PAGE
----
In truth, I think Kai might still be a little young for the trip. He enjoyed sitting at the front and pretending to drive, but at 2½ hours it might be more suited to kids a little older.

Strawberry picking… and another train

One thing he utterly loved was the Redberry Farm in Blanco, just west of George. The farm is perfect for little kids, with a mini train (got to admit, I think I enjoyed this just as much as Kai), bunnies to feed, bumper boats and a pretty cool jungle gym. For slightly older children there are go-karts, horse rides and bubble ball (kind of like zorbing but on water). And for even older people, a craft beer and wine tasting room is about to open. And there’s dessert everywhere… You could easily spend a couple of hours here, lunching and partaking in the activities, which range from R20 for a five-minute session to R35 for the maze, which could take hours…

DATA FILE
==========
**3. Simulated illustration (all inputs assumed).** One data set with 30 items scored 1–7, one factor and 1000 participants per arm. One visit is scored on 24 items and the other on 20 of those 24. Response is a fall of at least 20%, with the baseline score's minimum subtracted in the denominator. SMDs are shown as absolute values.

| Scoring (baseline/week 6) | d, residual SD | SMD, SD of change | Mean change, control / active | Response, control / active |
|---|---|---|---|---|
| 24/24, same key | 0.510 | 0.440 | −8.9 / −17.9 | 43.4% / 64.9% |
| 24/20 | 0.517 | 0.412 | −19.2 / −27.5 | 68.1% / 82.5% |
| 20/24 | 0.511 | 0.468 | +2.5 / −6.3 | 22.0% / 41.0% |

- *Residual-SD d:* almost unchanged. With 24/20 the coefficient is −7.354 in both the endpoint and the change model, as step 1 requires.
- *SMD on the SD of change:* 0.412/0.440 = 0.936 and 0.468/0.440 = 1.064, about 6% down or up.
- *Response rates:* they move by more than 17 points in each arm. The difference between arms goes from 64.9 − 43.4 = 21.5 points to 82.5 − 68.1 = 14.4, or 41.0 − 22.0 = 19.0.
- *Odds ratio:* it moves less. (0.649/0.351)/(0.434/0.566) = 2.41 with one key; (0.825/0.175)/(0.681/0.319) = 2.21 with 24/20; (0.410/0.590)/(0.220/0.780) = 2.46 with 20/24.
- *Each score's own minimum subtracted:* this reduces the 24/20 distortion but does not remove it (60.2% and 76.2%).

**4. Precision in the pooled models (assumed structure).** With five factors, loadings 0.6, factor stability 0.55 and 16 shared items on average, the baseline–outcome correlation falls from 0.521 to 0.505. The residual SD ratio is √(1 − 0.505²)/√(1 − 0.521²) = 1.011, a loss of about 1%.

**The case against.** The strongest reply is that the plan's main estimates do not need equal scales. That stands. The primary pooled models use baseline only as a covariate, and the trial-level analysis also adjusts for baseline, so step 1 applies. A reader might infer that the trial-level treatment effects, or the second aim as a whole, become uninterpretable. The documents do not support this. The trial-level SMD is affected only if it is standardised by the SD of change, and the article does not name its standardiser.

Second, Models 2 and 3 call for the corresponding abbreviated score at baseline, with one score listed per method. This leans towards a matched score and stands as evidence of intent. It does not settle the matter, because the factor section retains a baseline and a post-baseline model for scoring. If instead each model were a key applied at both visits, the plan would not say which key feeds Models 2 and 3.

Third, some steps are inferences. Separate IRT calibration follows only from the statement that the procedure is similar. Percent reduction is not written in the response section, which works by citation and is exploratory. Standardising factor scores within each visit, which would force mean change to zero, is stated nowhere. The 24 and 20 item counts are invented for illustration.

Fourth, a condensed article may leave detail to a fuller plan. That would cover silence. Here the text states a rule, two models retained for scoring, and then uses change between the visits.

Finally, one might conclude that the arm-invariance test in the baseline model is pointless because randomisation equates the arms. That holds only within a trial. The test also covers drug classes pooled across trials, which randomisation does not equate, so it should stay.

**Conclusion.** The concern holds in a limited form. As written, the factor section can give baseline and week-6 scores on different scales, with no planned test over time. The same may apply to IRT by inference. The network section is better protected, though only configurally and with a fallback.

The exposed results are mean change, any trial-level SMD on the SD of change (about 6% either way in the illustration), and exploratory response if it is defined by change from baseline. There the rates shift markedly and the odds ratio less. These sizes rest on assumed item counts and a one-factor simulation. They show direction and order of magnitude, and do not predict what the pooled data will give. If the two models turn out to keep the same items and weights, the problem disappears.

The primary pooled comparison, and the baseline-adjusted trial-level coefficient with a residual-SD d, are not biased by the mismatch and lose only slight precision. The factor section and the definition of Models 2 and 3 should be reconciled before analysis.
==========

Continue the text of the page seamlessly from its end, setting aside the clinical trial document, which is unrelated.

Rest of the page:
This is Kai’s proud face. He took the strawberries to playschool in his lunch box the next day so he could tell everyone he’d picked them himself

But the biggest hit was the strawberry picking itself. Granted, I felt like a bit of a party pooper as I attempted to explain the concept of ripened fruit, but I didn’t want to end up with a punnet of minscule, lime-green berries. Kai was so excited that if I hadn’t intervened, he would have picked the first twenty strawberries he’d seen, most likely uprooting each plant as he went. But after a little schooling on what constitutes a good berry, we spent half an hour filling our containers. And as we left, Kai turned to me and said “Mummy, I love it here. And I love you…forever!”

In my book, that’s a pretty successful day out.

 

The Outeniqua Power Van operates Monday to Saturday. Times vary and booking are essential. It’s R150 for adults and R130 for children. To book, call or SMS 082 490 5627.